Case No. 20-cv-25318-BLOOM/Otazo-Reyes
ORDER ON MOTION FOR A MORE DEFINITE STATEMENT
THIS CAUSE is before the Court upon Defendants Vindaloo Travel Network, LLC, Timeshare Termination Team LLC, Brian Wilbur, and Holly Wilbur's (collectively, "Vindaloo Defendants") Motion for a More Definite Statement, ECF No.  ("Motion"), filed on February 1, 2021. Plaintiffs Bluegreen Vacations Unlimited, Inc. and Bluegreen Vacations Corporation (together, "Plaintiffs" or "Bluegreen") filed a response, ECF No.  ("Response"), to which Vindaloo Defendants filed a reply, ECF No.  ("Reply"). The Court has carefully considered the Motion, the Response and Reply, the record in this case, the applicable law, and is otherwise fully advised. For the reasons that follow, the Motion is denied.
This case involves an alleged scheme by Defendants to offer timeshare owners a guaranteed way to get out of their contracts. According to the Complaint, individuals purchase timeshare interests through Bluegreen. ECF No.  ¶ 3. Defendants, including Vindaloo Defendants, are not parties to the contracts between Bluegreen and the individuals who purchase timeshare interests ("Bluegreen Owners"); however, Defendants are alleged to falsely advertise timeshare exit services that purport to cancel the Bluegreen Owners' contracts. Id. ¶ 7. Plaintiffs are Florida corporations, and Vindaloo Defendants are Colorado entities or individuals. Id. ¶¶ 22-32. As alleged in the Complaint, Defendants do not have the ability to cancel the contracts and through their coordinated scheme, they eventually cause the Bluegreen Owners to default on their timeshare obligations to Bluegreen. Id. ¶¶ 57-59. Plaintiffs further allege that the scheme involves Marketing Defendants, which include Vindaloo Defendants, and Lawyer Defendants. Id. ¶ 60. The Marketing Defendants, including Vindaloo Defendants, employ false and misleading advertising, enter contracts to provide their services to Bluegreen Owners, and cause the Bluegreen Owners to cease making payments under their contracts with Bluegreen. Id. ¶¶ 67-68. The Lawyer Defendants then send a form letter to Bluegreen designed to cut off communication between Bluegreen and the Bluegreen Owners, with the overall purpose of diverting payments from Bluegreen to the Marketing and Lawyer Defendants, resulting in damage to the Bluegreen Owners' credit. Id. ¶¶ 71, 84-85.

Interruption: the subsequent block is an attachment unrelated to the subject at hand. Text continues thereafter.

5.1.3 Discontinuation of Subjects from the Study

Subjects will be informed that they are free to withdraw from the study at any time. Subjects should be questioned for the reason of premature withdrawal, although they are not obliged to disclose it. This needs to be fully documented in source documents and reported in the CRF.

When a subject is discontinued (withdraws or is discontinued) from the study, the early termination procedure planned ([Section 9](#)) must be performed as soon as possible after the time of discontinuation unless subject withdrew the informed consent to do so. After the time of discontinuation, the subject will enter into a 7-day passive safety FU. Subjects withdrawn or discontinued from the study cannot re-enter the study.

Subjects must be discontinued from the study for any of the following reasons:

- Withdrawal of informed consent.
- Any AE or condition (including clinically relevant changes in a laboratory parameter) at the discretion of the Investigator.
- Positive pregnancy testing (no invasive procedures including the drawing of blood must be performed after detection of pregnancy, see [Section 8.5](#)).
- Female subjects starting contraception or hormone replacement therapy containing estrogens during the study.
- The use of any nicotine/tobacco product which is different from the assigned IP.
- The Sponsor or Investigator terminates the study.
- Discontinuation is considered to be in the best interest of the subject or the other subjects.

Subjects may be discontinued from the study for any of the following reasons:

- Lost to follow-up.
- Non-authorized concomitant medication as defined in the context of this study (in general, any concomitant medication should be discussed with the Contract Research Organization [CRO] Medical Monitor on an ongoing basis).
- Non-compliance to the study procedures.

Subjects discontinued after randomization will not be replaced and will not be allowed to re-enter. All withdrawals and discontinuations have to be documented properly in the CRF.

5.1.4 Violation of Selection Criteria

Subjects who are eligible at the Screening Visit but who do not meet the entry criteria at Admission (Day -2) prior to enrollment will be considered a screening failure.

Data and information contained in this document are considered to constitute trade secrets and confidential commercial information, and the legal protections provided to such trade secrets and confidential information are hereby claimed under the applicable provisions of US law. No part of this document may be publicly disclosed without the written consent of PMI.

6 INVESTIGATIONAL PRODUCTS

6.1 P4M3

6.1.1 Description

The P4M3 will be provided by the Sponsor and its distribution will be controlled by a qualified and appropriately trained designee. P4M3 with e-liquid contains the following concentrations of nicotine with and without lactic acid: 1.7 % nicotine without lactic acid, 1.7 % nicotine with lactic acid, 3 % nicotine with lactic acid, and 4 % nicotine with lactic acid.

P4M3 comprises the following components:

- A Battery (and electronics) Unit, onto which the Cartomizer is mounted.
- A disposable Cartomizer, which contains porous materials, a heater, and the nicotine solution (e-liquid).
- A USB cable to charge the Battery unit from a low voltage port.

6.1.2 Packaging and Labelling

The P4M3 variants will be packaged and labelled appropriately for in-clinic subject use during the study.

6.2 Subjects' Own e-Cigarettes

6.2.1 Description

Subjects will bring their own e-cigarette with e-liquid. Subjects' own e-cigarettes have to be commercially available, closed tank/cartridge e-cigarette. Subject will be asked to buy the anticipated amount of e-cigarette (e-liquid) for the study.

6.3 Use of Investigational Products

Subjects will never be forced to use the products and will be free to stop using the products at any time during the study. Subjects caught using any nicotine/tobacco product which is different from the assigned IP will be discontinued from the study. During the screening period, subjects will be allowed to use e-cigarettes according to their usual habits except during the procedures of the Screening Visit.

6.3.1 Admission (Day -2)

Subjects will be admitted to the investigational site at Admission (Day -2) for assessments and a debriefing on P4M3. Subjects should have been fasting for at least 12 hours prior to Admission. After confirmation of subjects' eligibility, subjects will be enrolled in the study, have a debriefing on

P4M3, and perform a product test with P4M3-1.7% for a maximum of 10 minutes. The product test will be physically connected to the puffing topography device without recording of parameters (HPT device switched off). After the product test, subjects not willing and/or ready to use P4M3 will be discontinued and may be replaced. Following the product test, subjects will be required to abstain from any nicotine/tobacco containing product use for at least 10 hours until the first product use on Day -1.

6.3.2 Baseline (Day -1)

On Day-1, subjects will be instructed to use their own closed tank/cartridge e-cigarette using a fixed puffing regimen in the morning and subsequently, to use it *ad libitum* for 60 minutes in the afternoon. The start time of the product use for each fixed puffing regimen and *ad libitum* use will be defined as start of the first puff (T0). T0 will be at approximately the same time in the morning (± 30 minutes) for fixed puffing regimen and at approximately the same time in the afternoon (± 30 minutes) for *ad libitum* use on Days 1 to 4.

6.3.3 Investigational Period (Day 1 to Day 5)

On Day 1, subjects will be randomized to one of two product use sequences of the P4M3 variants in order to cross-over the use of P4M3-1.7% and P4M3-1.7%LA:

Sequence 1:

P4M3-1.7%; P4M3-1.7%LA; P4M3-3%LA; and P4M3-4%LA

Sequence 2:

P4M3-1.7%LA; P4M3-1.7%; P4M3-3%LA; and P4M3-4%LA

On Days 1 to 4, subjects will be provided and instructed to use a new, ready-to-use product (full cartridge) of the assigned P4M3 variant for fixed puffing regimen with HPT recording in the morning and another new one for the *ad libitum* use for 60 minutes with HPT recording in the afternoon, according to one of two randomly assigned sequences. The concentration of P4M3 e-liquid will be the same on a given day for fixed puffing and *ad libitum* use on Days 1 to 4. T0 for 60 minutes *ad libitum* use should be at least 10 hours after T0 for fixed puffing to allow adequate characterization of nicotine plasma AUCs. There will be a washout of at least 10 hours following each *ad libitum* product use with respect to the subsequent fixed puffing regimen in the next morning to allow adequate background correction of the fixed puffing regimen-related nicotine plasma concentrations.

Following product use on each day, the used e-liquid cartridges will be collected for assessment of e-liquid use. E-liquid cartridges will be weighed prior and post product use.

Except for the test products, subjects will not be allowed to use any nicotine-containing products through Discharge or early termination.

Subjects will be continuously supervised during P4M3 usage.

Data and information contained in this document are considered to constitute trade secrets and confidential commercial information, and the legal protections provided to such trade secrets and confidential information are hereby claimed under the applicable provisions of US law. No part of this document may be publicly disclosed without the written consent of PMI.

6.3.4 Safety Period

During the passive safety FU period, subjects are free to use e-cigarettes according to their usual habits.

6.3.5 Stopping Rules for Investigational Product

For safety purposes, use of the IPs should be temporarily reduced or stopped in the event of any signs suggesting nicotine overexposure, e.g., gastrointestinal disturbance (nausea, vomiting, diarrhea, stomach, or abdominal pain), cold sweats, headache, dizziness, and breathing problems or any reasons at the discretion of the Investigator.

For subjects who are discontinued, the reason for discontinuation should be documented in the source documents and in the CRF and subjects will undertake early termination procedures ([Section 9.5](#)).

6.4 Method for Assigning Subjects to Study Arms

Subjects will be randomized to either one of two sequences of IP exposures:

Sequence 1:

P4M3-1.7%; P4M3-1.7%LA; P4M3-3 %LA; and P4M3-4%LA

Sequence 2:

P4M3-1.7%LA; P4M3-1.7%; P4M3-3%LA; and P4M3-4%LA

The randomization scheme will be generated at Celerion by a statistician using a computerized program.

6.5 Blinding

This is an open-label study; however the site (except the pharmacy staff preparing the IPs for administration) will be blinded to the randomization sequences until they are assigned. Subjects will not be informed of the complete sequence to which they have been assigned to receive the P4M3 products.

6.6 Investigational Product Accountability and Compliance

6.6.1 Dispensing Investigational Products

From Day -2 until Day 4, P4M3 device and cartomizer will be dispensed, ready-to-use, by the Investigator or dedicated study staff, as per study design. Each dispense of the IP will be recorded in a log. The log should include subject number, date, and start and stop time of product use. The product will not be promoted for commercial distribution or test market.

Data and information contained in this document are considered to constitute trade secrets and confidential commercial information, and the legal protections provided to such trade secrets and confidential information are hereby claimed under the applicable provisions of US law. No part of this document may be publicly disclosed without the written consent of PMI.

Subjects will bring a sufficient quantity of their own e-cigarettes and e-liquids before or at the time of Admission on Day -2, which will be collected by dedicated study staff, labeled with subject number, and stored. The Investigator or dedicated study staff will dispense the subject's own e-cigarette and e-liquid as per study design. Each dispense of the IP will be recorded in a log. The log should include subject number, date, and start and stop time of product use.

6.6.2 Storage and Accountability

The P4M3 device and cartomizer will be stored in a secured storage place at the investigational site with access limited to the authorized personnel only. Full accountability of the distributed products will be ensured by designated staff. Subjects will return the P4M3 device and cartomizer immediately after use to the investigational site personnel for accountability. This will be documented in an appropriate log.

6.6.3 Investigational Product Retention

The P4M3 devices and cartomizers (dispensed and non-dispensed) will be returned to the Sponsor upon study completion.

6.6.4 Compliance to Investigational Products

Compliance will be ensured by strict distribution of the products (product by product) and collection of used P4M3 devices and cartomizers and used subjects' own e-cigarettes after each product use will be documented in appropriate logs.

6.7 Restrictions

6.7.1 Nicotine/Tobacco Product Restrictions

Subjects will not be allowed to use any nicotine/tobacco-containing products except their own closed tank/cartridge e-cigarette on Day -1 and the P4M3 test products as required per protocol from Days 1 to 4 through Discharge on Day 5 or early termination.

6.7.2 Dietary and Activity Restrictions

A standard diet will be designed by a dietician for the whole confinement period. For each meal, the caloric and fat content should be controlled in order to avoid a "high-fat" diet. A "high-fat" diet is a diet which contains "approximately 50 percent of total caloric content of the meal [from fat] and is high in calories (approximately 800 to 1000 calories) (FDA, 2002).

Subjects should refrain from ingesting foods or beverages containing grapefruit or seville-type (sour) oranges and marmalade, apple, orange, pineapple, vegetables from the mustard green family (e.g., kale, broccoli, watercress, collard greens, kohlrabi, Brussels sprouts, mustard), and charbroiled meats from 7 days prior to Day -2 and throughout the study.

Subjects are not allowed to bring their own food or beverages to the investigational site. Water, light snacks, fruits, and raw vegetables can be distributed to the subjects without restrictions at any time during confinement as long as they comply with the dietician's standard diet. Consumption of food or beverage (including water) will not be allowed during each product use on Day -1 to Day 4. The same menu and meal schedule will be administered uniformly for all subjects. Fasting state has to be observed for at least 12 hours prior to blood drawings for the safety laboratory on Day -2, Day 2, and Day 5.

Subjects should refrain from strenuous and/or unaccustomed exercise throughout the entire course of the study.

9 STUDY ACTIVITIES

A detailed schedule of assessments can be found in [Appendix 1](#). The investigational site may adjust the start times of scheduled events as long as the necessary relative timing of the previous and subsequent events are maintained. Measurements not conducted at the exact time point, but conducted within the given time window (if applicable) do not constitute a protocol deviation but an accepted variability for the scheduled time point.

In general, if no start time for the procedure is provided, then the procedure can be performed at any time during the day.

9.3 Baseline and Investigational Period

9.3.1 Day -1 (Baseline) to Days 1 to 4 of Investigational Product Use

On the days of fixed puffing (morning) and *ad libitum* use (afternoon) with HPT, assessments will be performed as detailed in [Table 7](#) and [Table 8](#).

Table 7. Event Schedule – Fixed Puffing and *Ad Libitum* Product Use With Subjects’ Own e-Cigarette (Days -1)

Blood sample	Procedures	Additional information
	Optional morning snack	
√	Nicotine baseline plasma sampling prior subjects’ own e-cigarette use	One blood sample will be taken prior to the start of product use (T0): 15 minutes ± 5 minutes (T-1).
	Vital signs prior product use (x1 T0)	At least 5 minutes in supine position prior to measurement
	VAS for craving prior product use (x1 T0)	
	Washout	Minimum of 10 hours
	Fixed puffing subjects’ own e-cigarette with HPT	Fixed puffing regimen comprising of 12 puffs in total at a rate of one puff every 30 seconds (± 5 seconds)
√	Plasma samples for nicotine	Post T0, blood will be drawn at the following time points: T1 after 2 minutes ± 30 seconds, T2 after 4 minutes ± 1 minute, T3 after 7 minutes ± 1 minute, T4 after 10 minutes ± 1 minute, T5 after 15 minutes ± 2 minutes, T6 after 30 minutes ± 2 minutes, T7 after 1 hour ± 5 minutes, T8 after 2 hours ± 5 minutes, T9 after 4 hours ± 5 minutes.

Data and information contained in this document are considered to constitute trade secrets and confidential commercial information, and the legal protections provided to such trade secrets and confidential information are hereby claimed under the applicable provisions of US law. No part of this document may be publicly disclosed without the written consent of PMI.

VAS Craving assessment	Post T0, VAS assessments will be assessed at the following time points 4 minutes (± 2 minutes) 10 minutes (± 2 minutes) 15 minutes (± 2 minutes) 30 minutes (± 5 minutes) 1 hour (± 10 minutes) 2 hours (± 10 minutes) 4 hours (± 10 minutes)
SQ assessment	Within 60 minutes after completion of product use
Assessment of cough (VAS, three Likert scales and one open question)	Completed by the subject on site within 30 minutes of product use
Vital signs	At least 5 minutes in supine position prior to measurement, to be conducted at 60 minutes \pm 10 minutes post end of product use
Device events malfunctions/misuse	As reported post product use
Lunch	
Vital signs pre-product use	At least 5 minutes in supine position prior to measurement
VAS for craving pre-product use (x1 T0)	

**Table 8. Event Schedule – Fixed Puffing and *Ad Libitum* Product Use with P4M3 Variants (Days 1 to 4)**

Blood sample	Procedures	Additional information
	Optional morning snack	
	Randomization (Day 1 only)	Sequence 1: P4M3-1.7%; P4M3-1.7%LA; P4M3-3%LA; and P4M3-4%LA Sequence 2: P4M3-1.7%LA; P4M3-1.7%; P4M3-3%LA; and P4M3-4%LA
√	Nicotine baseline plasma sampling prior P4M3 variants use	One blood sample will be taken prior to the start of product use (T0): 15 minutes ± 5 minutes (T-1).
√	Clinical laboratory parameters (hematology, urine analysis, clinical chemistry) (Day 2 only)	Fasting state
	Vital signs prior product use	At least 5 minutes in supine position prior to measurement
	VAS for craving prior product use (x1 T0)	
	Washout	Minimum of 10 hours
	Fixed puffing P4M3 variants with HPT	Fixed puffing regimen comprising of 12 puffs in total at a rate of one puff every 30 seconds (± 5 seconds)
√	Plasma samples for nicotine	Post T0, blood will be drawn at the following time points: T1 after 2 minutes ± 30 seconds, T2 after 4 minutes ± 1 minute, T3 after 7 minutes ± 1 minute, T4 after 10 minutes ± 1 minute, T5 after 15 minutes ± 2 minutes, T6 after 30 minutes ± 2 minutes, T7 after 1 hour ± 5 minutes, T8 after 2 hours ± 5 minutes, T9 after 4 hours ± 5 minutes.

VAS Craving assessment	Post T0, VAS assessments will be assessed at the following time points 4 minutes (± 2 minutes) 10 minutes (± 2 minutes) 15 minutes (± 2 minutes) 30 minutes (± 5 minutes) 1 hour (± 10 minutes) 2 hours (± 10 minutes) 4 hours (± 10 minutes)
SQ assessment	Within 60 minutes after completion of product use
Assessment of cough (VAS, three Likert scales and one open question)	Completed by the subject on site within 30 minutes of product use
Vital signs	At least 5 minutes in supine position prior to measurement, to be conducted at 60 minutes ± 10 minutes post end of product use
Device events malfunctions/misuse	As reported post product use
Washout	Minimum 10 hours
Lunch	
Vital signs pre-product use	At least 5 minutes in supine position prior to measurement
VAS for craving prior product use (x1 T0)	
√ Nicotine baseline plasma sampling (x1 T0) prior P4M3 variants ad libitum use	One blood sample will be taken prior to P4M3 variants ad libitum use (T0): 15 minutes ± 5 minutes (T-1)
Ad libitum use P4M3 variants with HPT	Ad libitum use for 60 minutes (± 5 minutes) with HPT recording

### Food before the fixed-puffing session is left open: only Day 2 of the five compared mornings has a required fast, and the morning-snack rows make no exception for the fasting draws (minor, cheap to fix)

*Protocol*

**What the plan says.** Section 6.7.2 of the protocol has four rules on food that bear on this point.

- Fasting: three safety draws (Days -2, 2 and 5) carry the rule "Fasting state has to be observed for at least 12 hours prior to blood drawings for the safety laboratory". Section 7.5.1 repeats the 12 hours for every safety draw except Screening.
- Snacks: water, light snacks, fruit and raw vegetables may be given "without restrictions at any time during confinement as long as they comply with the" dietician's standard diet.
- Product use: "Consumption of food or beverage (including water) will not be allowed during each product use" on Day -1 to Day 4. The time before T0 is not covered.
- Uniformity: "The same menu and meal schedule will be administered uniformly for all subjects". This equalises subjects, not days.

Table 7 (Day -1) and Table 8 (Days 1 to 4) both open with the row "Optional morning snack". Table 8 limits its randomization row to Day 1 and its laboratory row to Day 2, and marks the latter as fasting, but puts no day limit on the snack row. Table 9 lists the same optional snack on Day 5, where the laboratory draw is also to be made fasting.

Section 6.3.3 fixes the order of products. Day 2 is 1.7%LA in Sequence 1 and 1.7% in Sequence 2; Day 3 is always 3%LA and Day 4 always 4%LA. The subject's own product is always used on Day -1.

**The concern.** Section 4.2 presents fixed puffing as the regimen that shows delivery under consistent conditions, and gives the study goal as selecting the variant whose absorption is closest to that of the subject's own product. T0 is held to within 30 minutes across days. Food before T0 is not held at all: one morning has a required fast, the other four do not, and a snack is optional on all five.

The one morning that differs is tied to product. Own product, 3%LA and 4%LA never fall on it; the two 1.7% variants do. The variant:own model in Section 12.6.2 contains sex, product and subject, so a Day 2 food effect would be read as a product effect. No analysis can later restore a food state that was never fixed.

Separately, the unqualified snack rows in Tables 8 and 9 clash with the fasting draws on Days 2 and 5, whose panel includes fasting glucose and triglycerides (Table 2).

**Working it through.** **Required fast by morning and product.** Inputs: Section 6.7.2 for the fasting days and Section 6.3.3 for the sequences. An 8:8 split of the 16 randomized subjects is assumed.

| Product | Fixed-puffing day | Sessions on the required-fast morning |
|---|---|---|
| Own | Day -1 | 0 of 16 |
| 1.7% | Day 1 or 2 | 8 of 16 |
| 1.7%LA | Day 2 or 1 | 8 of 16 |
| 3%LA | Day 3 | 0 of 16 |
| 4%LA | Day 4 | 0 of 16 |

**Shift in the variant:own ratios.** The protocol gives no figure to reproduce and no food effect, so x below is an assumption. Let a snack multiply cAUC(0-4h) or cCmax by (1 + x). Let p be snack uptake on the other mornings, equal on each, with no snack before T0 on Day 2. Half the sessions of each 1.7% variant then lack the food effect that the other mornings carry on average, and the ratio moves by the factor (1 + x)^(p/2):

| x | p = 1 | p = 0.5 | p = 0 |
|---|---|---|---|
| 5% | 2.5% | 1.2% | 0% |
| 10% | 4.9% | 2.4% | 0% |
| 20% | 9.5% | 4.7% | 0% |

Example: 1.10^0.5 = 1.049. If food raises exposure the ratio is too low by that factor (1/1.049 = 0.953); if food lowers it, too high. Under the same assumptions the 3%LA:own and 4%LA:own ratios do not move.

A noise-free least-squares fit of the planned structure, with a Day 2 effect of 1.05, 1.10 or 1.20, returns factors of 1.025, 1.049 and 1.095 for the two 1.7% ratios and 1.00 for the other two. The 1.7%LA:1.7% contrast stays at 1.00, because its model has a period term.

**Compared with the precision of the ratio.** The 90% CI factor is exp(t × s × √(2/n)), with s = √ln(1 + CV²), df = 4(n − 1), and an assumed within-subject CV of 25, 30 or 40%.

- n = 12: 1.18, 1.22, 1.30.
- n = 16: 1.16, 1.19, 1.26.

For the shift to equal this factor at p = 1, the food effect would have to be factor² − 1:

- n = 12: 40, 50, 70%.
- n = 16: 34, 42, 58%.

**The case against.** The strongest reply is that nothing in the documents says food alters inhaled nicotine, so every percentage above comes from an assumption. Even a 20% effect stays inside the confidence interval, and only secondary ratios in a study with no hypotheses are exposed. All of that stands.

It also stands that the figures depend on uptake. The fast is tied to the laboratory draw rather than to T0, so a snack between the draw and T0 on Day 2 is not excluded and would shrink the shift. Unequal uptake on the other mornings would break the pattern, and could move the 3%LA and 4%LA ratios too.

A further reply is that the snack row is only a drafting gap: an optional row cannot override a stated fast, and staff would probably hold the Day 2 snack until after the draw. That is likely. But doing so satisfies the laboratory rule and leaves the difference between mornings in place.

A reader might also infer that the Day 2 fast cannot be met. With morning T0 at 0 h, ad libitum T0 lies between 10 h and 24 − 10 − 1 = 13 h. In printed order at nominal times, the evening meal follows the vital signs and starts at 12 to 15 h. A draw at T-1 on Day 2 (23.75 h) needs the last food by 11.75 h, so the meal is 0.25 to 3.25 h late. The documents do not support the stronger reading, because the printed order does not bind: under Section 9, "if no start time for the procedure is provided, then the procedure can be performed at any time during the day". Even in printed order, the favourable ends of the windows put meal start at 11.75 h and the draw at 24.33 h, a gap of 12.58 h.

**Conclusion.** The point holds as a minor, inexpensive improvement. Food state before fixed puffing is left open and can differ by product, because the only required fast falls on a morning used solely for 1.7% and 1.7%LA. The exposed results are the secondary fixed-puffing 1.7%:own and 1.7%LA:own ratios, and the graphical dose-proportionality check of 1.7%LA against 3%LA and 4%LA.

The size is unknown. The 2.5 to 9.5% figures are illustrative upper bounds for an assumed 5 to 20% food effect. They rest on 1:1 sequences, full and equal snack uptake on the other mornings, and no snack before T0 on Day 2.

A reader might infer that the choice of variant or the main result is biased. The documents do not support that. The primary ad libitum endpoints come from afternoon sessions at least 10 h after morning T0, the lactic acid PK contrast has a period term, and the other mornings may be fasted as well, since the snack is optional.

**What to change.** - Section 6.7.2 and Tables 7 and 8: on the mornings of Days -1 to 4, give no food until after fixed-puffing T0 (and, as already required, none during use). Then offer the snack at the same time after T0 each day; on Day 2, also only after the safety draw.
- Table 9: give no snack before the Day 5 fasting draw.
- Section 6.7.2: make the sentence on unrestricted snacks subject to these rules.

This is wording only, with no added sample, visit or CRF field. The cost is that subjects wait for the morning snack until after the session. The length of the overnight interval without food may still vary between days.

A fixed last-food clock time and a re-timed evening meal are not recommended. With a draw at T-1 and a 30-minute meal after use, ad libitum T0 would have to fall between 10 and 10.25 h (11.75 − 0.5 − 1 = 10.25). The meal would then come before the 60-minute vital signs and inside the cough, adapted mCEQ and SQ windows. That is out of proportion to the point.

As a result of the alleged scheme, Plaintiffs assert the following claims against Vindaloo Defendants: false advertising (Count I), tortious interference with contractual relations (Count VI), conspiracy to commit tortious interference (Count VIII), and violation of Florida's Deceptive and Unfair Trade Practices Act (Count X). In the Motion, Vindaloo Defendants request that the Court enter an order requiring Plaintiffs to file a more definite statement of Counts I, VI, VIII, and X of the Complaint.
II. LEGAL STANDARD
Under Rule 12(e) of the Federal Rules of Civil Procedure, "a party may move for a more definite statement of a pleading to which a responsive pleading is allowed but which is so vague or ambiguous that the party cannot reasonably prepare a response." Fed. R. Civ. P. 12(e). Since courts have liberally construed the pleading standard under Rule 8(a), "a short and plain statement" will be enough, unless upon motion it is shown that the pleading "is so ambiguous that a party cannot reasonably" respond. Betancourt v. Marine Cargo Mgmt., Inc., 930 F. Supp. 606, 608 (S.D. Fla. 1996). "The purpose of the pleading standards under [Federal Rule of Civil Procedure] 8 is to strike at unintelligibility rather than want of detail and allegations that are unclear due to a lack of specificity are more appropriately clarified by discovery rather than by an order for a more definite statement." Icon Health & Fitness, Inc., v. IFITNESS, Inc., No. 12-20125, 2012 WL 1120925, at *6 (S.D. Fla. Apr. 3, 2012) (internal quotations and citations omitted). "Most courts disfavor the use of Rule 12(e)," and "motions for a more definite statement should not be used as a means of discovery." Royal Shell Vacations, Inc. v. Scheyndel, 233 F.R.D 629, 630 (M.D. Fla. 2005). "Motions for more definite statement are disfavored in the federal system, due to liberal discovery practices." Scouten v. NCL (Bahamas) Ltd., No. 08-21485, 2009 WL 10692716, at *4 (S.D. Fla. Mar. 4, 2009). Nevertheless, "[a] Rule 12(e) motion is appropriate if the pleading is so vague or ambiguous that the opposing party cannot respond, even with a simple denial, in good faith, without prejudice to itself." Euro RSCG Direct Response, LLC v. Green Bullion Fin. Servs., 872 F. Supp. 2d 1353, 1358 (S.D. Fla. 2012) (citations and alteration omitted).